Transfiguration of Our Lord

Psalm 99 is the last of the six “Enthronement Psalms” in Book Four of the Psalter.

Ethiopian Gospels, Transfiguration
Ethiopian Gospels, Transfiguration. Image by Walter Arts Museum Illuminated Manuscripts via Flickr; public domain.

February 7, 2016

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Commentary on Psalm 99

Psalm 99 is the last of the six “Enthronement Psalms” in Book Four of the Psalter.

They include Psalm 93 and Psalms 95-99 and celebrate God as sovereign (or king — melek, as in many translations) over all of creation (see 93:1; 95:3; 96:10; 97:1-2; 98:6; 99:1, 4). They further declare that God is the creator and sustainer of the world (93:1-2; 95:4-6; 96:10); that God is the judge and arbiter of the world (93:5; 96:13; 97:8, 10; 98:2, 9; 99:4, 8); and that God is righteous, holy, and majestic (93:4; 96:6-8; 97:6, 12; 98:1, 9; 99:3, 5, 9).

In response to the holy God who creates, sustains, and judges the world, the Enthronement Psalms call on all creation, not just humanity, to praise God. In Psalm 93, the floods, the waters, and the seas lift their voices (vv. 3-4); in Psalm 95, humanity is called to worship, bow down, and kneel before God (v. 6); Psalms 96 and 98 enjoin all the earth to “sing a new song” to the Lord (96:1 and 98:1); Psalm 96 calls on the heavens to be glad, the earth to rejoice, the field to exult, and the trees to sing for joy (vv. 11-12); in Psalm 97, the earth, the coastlands, and the heavens rejoice and are glad (vv. 1, 6); and Psalm 99 calls on all peoples to praise God’s holy name.

An interesting component of the Enthronement Psalms, one that appears prominently in Psalm 99, is the character of the praise that is due God. We read in 99:1, “let the people tremble . . . let the earth quake” (NRSV). The word translated “tremble” is from the Hebrew root word ragaz and literally means “to tremble, to be afraid.” The word translated “quake” is from the Hebrew root word nute and literally means “to shake.” Similar language occurs in 96:9 and 97:4-5. The presence of God is an awe-invoking experience. The proper response of humanity and the rest of creation is indeed “trembling with fear and shaking.”

Psalm 93:1, though, states that God “has established the world; it will never be moved.” The word translated as “moved” in the NRSV is mute, which literally means to “shake, totter.” How do we reconcile the firm stability of the earth in Psalm 93 with the call to the earth “to quake, to shake” in Psalm 99? The Hebrew words used in the two psalms provides, I think, the answer. In Psalm 93, the word translated as “earth” is tebel, a word that occurs repeatedly in the Enthronement Psalms (93:1; 96:10, 13; 97:4; 98:7, 9) and is best understood as the “inhabitable world,” the world that God formed as a dwelling place for God’s creation. The word translated as “earth” in Psalm 99:1 is ‘erets, better translated as “land.” ‘Erets is used primarily in the Old Testament to designate national lands, political boundaries, thus providing a good tie to the call to “all peoples” to praise God in v. 2.

Psalm 99 is unique among the Enthronement Psalms in that it does not include a call to creation to praise God such as we encounter in the other Enthronement Psalms. Rather, it focuses on humanity, all humanity. Verse 1 says “let the peoples tremble.” In Hebrew, the word for people, ‘am, indicates a single people group, such as the Israelites, the Philistines, the Moabites, etc. When the word is plural, ‘amim — “peoples,” it indicates more than one people group. Verse 1 of Psalm 99 is thus a clear call to people groups beyond the children of Israel to “tremble” at the presence of God, who is a “lover of justice,” who has “established equity and executed justice and righteous in Jacob” (v. 4).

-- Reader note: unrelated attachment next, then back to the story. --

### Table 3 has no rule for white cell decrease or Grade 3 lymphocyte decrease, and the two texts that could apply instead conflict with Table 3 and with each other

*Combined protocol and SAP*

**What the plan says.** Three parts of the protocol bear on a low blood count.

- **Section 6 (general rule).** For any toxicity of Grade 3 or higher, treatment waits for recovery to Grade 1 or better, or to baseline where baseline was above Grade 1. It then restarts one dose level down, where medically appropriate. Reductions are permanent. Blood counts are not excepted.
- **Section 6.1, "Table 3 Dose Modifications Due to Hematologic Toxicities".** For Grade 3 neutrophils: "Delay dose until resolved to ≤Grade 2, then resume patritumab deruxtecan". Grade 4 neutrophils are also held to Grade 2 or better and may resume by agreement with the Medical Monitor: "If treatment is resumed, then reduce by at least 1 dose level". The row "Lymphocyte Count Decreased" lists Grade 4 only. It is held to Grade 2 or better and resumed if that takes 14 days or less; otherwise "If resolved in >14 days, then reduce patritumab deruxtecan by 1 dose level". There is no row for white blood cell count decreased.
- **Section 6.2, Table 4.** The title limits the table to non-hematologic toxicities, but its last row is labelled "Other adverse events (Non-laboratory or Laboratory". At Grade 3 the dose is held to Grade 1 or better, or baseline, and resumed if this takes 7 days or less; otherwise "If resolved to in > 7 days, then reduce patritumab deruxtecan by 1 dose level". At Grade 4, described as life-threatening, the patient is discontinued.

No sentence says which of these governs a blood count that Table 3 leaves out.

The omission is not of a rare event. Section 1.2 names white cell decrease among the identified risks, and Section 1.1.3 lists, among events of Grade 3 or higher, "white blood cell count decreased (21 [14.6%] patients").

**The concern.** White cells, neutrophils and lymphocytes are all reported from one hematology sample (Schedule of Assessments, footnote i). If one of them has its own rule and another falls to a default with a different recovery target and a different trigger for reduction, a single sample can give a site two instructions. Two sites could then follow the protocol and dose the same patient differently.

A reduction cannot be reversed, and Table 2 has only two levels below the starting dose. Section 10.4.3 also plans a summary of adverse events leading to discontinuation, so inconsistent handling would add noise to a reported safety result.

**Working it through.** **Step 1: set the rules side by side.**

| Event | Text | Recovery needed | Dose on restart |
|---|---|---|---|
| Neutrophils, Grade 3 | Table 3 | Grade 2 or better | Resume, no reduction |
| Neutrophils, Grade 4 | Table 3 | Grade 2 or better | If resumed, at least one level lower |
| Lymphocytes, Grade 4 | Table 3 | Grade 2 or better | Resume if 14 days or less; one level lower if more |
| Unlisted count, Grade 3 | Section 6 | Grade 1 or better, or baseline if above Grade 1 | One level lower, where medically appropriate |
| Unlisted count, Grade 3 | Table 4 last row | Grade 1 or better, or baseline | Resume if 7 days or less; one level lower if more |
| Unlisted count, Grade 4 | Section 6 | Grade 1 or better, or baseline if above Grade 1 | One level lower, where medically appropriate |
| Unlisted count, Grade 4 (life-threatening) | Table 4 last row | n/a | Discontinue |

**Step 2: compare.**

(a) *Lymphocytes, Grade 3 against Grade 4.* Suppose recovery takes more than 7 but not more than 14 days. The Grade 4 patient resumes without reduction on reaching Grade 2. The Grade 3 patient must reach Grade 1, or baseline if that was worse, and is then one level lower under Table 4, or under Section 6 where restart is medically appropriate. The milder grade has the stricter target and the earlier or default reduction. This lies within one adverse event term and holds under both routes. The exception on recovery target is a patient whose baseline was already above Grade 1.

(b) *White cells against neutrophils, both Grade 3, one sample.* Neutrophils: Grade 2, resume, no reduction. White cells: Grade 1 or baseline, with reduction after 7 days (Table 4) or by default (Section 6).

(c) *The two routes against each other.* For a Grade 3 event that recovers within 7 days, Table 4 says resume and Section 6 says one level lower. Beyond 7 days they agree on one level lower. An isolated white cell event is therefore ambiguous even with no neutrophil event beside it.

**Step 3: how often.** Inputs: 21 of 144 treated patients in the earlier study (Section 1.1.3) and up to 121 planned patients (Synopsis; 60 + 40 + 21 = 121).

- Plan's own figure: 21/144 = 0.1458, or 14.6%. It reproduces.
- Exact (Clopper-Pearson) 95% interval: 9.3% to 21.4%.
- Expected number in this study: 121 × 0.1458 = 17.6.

With verse 4’s words, “in Jacob,” the psalm singer moves the focus of the psalm from all humanity to God’s chosen people, the children of Jacob. Moses, Aaron, and Samuel are named perhaps as representatives of the children of Jacob. According to verse 8, “they cried to the LORD, and he answered them.” And verse 9 references “the pillar of cloud,” the physical appearance of God to the Israelites as they traversed the Sinai Wilderness on their way from Egypt to the Promised Land (see Exodus 13:21-22; 14:19, 24; 33:9-10; Numbers 12:5; 14:14). A physical appearance of God to humans is called a “theophany,” and Psalm 99 celebrates the continued presence of God, the theophany to ALL of the people throughout the Wilderness time. The presence of Samuel is a bit puzzling. Samuel’s connection to Moses and Aaron can be made in that they each cried out to God about the sinfulness of the people of Israel (see Exodus 32:7-14; Numbers 16:20-22; 1 Samuel 7:5-11). And Psalm 99:8 states, “You answered them; you were a forgiving God to them, but an avenger of their wrongdoings.” God is gracious, but God will mete out justice to the children of Jacob and to all peoples.

Psalm 99 is a fitting lectionary reading for Transfiguration Sunday. Paired with the reading from Exodus 34 — the shining face of Moses as he descended a second time from receiving the “torah” on Mt. Sinai, and with 2 Corinthians 3 and 4 — a further elaboration and interpretation of that incident in Moses’ life, these readings provide a deeper level of understanding and appropriating the story of the Transfiguration of Jesus told in the gospel of Luke. The Transfiguration story in the New Testament is yet another theophany, another appearance of God. Jesus, the man, is transfigured into his godly likeness. The only response humanity can offer is “trembling with fear and shaking” as we praise the appearance, knowing that our creator God has firmly established the “habitable world,” and it will never “be moved” or “shaken.”